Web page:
"Rime of the Ancient Mariner" as written by and Stephen Percy Harris....
Hear the rime of the ancient mariner
See his eye as he stops one of three
Mesmerizes one of the wedding guests
Stay here and listen to the nightmares of the sea.

And the music plays on, as the bride passes by
Caught by his spell and the mariner tells his tale.

Driven south to the land of the snow and ice
To a place where nobody's been
Through the snow fog flies on the albatross
Hailed in God's name, hoping good luck it brings.

And the ship sails on, back to the North
Through the fog and ice and the albatross follows on.

The mariner kills the bird of good omen
His shipmates cry against what he's done
But when the fog clears, they justify him
And make themselves a part of the crime.

Sailing on and on and north across the sea
Sailing on and on and north 'til all is calm.

The albatross begins with its vengeance
A terrible curse a thirst has begun
His shipmates blame bad luck on the mariner
About his neck, the dead bird is hung.

And the curse goes on and on at sea
And the curse goes on and on for them and me.

"Day after day, day after day,
we stuck nor breath nor motion
as idle as a painted ship upon a painted ocean
Water, water everywhere and
all the boards did shrink
Water, water everywhere nor any drop to drink."

There calls the mariner
There comes a ship over the line
BUt how can she sail with no wind in her sails and no tide.

See...onward she comes
Onward she nears out of the sun
See, she has no crew
She has no life, wait but here's two.

Death and she Life in Death,
They throw their dice for the crew
She wins the mariner and he belongs to her now.
Then, crew one by one
they drop down dead, two hundred men
She, she, Life in Death.
She lets him live, her chosen one.

"One after one by the star dogged moon,
too quick for groan or sigh
each turned his face with a ghastly pang
and cursed me with his eye
four times fifty living men
(and I heard nor sigh nor groan)
with heavy thump, a lifeless lump,
they dropped down one by one."

The curse it lives on in their eyes
The mariner wished he'd die
Along with the sea creatures
But they lived on, so did he.

and by the light of the moon
He prays for their beauty not doom
With heart he blesses them
God's creatures all of them too.

Then the spell starts to break
The albatross falls from his neck
Sinks down like lead into the sea
Then down in falls comes the rain.

Hear the groans of the long dead seamen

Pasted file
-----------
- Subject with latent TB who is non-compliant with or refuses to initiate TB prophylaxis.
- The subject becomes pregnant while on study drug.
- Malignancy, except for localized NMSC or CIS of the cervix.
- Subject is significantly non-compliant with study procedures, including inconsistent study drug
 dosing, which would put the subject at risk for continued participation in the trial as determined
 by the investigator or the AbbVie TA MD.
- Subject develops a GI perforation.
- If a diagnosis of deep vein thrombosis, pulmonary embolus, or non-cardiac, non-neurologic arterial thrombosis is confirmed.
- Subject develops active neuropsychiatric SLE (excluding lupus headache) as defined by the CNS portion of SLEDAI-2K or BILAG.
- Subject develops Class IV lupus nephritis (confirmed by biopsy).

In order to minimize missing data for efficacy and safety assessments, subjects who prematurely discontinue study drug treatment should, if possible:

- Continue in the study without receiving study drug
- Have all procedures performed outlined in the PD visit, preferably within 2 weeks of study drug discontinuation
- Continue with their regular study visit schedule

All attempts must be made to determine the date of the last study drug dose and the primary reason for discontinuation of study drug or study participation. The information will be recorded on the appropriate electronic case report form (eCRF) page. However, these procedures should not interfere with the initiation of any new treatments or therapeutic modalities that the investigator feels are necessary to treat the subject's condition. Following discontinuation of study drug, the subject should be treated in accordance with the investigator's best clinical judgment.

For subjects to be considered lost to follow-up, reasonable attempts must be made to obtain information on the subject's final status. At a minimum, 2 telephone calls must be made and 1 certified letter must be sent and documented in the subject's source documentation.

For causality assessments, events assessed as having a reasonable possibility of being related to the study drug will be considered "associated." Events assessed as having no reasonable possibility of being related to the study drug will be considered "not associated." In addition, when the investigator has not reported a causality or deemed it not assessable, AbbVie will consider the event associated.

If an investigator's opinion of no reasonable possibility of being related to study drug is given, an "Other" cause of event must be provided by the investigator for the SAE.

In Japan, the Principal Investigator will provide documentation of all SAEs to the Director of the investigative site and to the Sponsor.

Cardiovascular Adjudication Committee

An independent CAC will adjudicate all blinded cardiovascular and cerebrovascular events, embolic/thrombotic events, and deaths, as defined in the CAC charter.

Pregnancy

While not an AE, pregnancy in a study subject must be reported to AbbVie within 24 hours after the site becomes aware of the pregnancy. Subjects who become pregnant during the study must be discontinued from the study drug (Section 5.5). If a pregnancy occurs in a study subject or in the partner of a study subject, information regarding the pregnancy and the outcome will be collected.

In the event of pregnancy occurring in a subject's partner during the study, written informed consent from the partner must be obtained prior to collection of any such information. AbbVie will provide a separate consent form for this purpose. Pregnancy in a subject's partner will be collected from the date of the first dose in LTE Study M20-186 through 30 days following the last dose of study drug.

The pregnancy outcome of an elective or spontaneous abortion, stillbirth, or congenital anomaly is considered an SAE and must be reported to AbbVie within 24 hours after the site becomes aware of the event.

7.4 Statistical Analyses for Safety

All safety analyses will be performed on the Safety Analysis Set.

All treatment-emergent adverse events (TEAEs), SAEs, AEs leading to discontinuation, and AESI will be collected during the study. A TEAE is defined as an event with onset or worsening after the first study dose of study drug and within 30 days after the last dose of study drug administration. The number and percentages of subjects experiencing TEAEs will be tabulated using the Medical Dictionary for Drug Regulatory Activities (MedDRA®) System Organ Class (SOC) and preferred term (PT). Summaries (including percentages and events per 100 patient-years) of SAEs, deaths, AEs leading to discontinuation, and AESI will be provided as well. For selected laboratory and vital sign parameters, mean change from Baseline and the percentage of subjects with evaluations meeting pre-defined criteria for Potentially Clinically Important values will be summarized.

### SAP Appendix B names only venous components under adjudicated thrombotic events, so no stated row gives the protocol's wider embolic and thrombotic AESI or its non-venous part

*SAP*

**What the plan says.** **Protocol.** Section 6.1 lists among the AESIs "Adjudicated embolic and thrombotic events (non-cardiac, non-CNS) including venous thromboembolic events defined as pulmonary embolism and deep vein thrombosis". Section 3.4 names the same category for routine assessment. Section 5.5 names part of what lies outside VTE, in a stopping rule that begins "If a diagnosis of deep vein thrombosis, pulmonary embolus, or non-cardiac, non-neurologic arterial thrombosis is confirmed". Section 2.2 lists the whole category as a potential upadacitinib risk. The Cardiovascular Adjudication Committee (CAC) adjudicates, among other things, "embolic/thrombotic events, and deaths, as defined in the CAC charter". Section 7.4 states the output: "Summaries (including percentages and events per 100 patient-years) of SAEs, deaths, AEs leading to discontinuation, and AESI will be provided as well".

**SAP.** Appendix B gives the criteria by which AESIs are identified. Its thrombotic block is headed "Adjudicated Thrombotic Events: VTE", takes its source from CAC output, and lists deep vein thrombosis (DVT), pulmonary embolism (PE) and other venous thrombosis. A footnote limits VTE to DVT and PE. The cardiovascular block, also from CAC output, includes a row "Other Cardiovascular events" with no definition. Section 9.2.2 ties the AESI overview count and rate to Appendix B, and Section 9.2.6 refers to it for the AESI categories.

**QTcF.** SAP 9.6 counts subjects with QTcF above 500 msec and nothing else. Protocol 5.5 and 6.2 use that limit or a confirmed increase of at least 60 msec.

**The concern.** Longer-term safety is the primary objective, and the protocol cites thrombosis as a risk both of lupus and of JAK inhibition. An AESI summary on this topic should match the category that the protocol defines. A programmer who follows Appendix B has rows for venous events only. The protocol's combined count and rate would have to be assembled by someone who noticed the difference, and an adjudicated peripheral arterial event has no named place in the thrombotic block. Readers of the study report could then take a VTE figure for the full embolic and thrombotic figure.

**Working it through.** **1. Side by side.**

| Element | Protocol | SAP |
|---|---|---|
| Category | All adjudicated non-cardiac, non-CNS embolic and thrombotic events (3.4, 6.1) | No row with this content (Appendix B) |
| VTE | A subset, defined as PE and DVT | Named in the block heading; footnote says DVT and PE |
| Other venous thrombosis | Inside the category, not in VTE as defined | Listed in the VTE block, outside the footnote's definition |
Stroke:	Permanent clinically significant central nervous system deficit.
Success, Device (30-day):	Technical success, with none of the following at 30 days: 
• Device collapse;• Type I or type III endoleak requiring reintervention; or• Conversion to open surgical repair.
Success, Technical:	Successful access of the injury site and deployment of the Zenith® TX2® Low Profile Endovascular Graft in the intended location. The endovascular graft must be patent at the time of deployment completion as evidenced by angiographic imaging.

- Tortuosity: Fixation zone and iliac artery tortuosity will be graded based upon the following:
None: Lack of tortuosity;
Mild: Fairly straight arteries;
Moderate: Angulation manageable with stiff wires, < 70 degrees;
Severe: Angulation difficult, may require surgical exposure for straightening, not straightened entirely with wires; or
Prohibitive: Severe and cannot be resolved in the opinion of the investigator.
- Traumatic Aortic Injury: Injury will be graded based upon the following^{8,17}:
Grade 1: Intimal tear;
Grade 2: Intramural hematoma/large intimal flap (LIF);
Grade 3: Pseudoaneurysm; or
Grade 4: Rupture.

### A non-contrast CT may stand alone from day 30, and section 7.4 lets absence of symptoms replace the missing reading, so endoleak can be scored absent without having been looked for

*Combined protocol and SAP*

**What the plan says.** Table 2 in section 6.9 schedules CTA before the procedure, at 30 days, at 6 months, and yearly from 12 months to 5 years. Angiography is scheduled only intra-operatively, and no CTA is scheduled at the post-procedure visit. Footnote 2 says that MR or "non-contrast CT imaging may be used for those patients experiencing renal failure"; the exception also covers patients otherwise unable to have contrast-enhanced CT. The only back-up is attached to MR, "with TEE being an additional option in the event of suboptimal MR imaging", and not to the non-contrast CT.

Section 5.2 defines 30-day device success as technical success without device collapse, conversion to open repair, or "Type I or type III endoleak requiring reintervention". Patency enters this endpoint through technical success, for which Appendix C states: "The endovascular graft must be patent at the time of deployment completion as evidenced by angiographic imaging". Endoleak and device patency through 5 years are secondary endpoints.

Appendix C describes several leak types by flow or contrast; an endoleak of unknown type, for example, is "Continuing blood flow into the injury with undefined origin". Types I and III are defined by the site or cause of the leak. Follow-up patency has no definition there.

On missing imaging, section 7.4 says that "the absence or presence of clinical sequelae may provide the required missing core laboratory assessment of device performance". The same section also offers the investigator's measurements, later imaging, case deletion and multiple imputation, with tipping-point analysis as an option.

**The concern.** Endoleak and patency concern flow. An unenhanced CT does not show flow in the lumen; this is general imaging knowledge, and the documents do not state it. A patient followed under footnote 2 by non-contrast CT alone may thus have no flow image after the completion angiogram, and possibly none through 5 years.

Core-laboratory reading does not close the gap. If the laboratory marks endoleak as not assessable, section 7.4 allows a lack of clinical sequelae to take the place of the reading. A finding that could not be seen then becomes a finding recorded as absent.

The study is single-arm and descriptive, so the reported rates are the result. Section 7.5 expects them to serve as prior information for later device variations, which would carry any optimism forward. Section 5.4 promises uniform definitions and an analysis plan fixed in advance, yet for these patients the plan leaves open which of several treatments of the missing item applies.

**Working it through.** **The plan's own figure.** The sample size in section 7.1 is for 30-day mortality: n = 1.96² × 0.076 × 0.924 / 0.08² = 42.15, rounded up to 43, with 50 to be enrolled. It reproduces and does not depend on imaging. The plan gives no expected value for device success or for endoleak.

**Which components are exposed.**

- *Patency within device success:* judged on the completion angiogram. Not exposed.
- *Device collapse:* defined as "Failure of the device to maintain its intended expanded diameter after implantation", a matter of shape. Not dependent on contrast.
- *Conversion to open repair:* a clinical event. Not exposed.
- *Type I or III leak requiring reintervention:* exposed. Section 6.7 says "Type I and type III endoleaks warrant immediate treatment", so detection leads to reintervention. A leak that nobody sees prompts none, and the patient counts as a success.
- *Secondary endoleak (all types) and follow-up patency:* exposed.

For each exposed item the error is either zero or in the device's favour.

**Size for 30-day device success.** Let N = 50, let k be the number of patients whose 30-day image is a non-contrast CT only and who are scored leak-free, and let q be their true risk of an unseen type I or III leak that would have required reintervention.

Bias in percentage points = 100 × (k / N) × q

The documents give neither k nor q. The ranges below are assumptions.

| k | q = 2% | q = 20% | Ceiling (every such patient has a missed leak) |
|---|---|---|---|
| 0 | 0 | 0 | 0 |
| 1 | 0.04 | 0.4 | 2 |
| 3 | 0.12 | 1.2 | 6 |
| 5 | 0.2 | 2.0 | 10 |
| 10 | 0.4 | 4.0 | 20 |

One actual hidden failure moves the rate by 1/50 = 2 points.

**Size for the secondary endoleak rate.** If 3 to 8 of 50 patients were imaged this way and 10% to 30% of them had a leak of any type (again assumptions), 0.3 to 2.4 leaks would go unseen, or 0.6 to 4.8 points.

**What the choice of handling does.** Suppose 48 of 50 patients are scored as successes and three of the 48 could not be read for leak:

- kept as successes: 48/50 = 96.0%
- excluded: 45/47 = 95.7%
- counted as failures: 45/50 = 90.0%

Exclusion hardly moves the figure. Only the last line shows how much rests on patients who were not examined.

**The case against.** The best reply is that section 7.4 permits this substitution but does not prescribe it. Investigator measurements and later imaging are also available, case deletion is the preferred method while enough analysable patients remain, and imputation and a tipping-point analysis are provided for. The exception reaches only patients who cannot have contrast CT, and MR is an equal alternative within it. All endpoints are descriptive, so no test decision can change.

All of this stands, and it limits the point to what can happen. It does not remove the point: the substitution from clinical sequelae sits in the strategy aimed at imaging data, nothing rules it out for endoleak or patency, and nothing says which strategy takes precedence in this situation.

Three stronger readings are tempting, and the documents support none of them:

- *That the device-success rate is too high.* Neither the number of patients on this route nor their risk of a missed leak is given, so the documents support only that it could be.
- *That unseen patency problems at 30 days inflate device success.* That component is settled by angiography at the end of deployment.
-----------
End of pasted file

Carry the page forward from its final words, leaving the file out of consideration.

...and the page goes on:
See them stir and they start to rise
Bodies lifted by good spirits
None of them speak and they're lifeless in their eyes

And revenge is still sought, penance starts again
Cast into a trance and the nightmare carries on.

Now the curse is finally lifted
And the mariner sights his home
spirits go fromhe long dead bodies
Form their own light and the mariner's left alone.

And then a boat came sailing towards him
It was a joy he could not believe
The pilot's boat, his son and the hermit,
Penance of life will fall onto him.

And the ship sinks like lead into the sea
And the hermit shrives the mariner of his sins.

The mariner's bound to tell of his story
To tell this tale wherever he goes
To teach God's word by his own example
That we must love all things that God made.

And the wedding guest's a sad and wiser man
And the tale goes on and on and on.

Lyrics submitted by numb

"Rime of the Ancient Mariner" as written by Stephen Percy Harris

Lyrics © Universal Music Publishing Group

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Rime of the Ancient Mariner song meanings
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  • +3
    General Comment"The Rime of the Ancient Mariner relates the supernatural events experienced by a mariner on a long sea voyage. The mariner stops a man who is on the way to a wedding ceremony, and begins to recite his story. The wedding guest's reaction turns from bemusement and impatience to fascination as the mariner's story progresses.

    The mariner's tale begins with his ship leaving harbour. Despite initial good fortune, the ship is driven off course by a storm and, driven south, eventually reaches Antarctica. An albatross, traditionally a good omen, appears and leads them out of the threatening land of ice; even as the albatross is praised by the ship's crew, however, it is shot by the mariner with a crossbow, for reasons unknown. This crime arouses the wrath of supernatural spirits who then pursue the ship; the south wind which had initially led them from the land of ice now sends the ship into uncharted waters, where it is becalmed.